In the excerpt that OP posted, your point of view is very confusing to me. Before I let myself wade into this discussion, clarify please ...
A co-worker takes pride in being frugal and saving money. He brown-bags for lunch every day. He stays at Motel 6 when he travels. When we talked about early retirement the other day, because he’s interested in some leisure activities, I said the largest cost of early retirement isn’t housing or health care. It’s the opportunity cost — the income he’ll give up if he retires early.

At his after-tax income, it’s like buying a few new BMWs each year and sending them to junk yard without even bothering to trade them in, just so he can spend his time the way he likes. When he asked me what was the point in penny-pinching and turning around throwing away money like that, I didn’t have a good answer, except by saying that early retirement is a luxury lifestyle.
ing frugal.

When your time is valued highly by others for doing things you do well, you will have to pay the same high price (after taxes) if you want to spend your time on something else. There’s nothing wrong in pursuing a luxury lifestyle. Luxuries are usually more enjoyable. It’s just the polar opposite of being frugal.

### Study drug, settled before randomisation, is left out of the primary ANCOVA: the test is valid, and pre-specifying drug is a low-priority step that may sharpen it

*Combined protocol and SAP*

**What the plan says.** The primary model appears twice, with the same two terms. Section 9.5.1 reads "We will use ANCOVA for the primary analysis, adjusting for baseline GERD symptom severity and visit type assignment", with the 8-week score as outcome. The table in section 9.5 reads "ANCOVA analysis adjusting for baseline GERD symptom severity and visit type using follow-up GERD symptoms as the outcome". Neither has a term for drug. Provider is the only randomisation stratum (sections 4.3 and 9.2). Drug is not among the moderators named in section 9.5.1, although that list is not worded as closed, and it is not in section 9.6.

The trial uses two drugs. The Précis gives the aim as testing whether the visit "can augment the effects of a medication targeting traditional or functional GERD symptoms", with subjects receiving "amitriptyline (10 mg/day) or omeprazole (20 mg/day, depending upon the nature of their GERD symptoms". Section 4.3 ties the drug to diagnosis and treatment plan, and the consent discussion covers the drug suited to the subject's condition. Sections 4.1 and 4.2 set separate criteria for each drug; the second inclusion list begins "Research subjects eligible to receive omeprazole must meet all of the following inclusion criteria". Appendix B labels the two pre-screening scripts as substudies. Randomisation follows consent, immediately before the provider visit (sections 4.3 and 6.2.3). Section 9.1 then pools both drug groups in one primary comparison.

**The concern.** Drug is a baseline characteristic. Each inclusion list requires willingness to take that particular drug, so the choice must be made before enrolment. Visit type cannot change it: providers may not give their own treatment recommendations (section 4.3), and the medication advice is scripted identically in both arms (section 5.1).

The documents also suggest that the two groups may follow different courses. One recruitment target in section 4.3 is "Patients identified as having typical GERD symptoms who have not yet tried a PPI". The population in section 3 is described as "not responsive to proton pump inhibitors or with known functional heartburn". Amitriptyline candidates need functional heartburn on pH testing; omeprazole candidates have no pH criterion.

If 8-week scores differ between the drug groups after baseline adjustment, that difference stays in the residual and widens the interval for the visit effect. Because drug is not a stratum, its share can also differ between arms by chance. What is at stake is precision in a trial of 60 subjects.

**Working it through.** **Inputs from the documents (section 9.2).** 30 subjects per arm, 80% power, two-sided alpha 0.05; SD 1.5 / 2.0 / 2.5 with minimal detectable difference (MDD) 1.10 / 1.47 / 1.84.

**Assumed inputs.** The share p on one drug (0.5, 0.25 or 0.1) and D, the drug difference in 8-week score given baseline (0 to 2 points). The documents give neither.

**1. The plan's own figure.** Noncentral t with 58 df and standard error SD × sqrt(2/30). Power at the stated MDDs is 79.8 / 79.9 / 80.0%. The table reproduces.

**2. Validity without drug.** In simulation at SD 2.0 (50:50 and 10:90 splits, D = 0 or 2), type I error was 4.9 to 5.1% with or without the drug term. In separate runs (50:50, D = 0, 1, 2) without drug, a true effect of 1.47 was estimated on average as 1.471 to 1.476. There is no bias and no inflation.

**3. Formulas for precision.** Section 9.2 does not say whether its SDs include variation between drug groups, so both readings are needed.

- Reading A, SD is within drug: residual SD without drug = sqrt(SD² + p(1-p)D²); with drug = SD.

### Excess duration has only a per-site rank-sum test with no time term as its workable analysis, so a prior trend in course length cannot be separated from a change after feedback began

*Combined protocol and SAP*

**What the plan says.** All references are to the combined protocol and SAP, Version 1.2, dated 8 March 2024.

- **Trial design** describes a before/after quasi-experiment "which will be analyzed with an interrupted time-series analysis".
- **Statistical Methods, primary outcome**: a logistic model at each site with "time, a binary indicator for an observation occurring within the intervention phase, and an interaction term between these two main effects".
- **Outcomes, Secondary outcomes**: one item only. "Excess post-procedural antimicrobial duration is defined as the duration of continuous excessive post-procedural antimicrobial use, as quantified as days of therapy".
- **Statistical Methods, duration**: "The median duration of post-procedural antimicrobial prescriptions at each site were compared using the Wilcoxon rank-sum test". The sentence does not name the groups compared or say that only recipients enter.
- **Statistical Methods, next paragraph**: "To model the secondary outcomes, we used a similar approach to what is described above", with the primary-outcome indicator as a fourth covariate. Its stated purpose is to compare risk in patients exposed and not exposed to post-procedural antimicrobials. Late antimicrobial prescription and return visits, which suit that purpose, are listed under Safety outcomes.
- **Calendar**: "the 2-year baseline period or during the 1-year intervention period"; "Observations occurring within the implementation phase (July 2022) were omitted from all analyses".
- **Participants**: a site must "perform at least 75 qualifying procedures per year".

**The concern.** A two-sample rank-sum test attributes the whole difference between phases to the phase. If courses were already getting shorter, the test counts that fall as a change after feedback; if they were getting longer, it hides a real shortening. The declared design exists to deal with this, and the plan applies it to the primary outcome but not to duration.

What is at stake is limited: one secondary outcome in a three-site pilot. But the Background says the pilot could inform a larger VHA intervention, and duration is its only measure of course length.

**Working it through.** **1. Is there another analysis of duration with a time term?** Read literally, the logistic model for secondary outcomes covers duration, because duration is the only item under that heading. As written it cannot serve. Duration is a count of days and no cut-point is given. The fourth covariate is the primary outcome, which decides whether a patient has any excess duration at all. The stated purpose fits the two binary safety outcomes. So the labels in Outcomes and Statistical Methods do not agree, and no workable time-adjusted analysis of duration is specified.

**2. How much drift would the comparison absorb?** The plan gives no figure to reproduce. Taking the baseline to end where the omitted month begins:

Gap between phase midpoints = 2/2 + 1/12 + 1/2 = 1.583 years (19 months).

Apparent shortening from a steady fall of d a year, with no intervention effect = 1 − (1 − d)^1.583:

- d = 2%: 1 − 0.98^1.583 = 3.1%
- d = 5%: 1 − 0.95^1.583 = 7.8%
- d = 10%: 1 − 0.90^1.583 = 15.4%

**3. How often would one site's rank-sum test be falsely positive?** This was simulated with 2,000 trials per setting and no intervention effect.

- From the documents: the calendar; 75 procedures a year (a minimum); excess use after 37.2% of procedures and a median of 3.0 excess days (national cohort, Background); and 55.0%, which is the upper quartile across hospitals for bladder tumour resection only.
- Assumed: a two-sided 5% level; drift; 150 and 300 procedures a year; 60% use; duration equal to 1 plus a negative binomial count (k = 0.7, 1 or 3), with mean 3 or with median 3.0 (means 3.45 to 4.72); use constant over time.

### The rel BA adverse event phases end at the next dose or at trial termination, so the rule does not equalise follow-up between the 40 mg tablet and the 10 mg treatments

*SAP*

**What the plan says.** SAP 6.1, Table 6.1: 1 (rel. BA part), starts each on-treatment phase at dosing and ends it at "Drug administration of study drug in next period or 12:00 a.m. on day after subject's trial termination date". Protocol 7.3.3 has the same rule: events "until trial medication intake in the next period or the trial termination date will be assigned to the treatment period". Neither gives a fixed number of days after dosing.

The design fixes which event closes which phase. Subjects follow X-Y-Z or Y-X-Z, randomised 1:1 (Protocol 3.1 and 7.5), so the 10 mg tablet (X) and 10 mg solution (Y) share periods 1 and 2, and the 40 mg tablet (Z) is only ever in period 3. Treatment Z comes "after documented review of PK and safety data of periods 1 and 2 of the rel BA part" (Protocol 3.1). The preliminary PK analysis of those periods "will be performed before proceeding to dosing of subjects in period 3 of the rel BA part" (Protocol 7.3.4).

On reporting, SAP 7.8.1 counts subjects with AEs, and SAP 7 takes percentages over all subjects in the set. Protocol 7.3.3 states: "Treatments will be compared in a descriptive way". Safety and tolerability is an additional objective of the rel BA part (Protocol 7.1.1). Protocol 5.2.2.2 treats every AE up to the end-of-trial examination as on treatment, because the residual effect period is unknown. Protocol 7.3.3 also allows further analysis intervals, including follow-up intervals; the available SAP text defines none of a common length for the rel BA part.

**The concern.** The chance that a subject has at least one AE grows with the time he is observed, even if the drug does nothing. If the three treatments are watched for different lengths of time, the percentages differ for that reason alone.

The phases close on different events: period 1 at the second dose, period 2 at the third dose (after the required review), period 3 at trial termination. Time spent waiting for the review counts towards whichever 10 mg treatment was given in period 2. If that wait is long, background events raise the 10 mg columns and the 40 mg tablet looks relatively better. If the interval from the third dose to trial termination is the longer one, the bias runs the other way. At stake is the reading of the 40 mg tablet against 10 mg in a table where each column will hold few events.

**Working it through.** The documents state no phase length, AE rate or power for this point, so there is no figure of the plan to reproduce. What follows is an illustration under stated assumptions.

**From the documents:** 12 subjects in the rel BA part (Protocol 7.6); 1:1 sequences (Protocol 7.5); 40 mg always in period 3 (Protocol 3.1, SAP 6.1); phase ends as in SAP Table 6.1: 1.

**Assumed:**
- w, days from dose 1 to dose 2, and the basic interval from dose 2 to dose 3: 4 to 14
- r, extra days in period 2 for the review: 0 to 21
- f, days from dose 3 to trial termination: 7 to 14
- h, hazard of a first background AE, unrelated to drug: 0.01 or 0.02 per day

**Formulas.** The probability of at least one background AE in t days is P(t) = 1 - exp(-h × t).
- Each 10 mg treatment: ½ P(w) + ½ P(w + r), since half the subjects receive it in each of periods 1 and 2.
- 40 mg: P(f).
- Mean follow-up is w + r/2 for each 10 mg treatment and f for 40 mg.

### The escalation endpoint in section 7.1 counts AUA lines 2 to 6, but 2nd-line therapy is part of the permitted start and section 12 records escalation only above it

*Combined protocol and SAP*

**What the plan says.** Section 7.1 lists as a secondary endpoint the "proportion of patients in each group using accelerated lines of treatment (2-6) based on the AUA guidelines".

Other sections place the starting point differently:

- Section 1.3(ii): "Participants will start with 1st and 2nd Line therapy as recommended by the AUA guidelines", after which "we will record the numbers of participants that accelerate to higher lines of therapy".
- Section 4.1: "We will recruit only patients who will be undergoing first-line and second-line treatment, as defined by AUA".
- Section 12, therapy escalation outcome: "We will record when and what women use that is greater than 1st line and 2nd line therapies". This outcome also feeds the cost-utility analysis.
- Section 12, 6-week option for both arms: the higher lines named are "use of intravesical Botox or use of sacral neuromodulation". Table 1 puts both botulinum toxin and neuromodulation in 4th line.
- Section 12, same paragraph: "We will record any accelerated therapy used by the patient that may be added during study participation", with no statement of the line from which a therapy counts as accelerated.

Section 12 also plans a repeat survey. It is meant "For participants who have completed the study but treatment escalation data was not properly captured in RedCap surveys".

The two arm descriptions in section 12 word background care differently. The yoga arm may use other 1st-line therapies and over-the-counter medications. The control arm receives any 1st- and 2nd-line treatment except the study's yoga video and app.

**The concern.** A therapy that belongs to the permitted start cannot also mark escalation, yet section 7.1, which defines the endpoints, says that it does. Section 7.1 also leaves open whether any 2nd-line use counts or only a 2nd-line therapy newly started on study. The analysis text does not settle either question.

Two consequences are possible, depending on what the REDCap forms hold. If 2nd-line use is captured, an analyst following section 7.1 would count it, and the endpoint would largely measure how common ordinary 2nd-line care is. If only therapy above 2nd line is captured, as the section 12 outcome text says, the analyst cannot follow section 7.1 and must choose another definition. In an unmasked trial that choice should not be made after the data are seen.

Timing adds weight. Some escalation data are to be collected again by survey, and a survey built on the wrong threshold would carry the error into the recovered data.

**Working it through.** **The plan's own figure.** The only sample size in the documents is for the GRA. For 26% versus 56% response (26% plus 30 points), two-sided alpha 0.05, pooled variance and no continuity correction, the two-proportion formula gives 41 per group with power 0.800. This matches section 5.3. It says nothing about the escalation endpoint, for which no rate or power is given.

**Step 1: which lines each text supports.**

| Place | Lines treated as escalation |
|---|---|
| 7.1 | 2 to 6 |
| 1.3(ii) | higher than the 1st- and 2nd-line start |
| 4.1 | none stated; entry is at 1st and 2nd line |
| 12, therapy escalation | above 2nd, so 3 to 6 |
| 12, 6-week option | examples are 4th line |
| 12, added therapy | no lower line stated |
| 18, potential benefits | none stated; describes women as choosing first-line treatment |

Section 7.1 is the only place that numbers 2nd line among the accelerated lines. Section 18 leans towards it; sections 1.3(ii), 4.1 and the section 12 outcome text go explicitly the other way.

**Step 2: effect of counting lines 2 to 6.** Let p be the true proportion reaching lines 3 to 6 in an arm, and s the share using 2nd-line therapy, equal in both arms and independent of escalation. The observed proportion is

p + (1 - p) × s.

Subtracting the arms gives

Your co-worker is the frugal person. Your co-worker is wanting to retire early. Then why is he asking you this: "When he asked me what was the point in penny-pinching and turning around throwing away money like that, I didn’t have a good answer, except by saying that early retirement is a luxury lifestyle." And why, then, do you have to answer? Should he not be the one answering, given that he is the one that is contemplating throwing away the few BMWs? What am I missing?

PS: My contribution to this thread - I learned only yesterday that Wildebeest is also known as Gnu. And Gnu is an animal I had known about from childhood (had a box with A-Z animal names that for some reason used G for Gnu instead of Giraffe), though truth be said, I didn't remember what a Gnu is supposed to look like.
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Re: Early retirement and opportunity cost, by Harry Sit

Post by hulburt1 »

I saved for 35 years. Paid cash for everything. At 55 I got hurt on the job. Could not prove it. Had to retire with a pension. My first check was more then I was taking home because I had so much put in a IRA and 401k. I would never give back the time I did not work.
At 63 I am starting to feel old, Even had a medical issue that really scared me. I was going to wait until 70 for SS and IRA. At 70 I just might be dead. I can triple my income right now and that's my plan.
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Re: Early retirement and opportunity cost, by Harry Sit

Post by hulburt1 »

I saved for 35 years. Paid cash for everything. At 55 I got hurt on the job. Could not prove it. Had to retire with a pension. My first check was more then I was taking home because I had so much put in a IRA and 401k. I would never give back the time I did not work.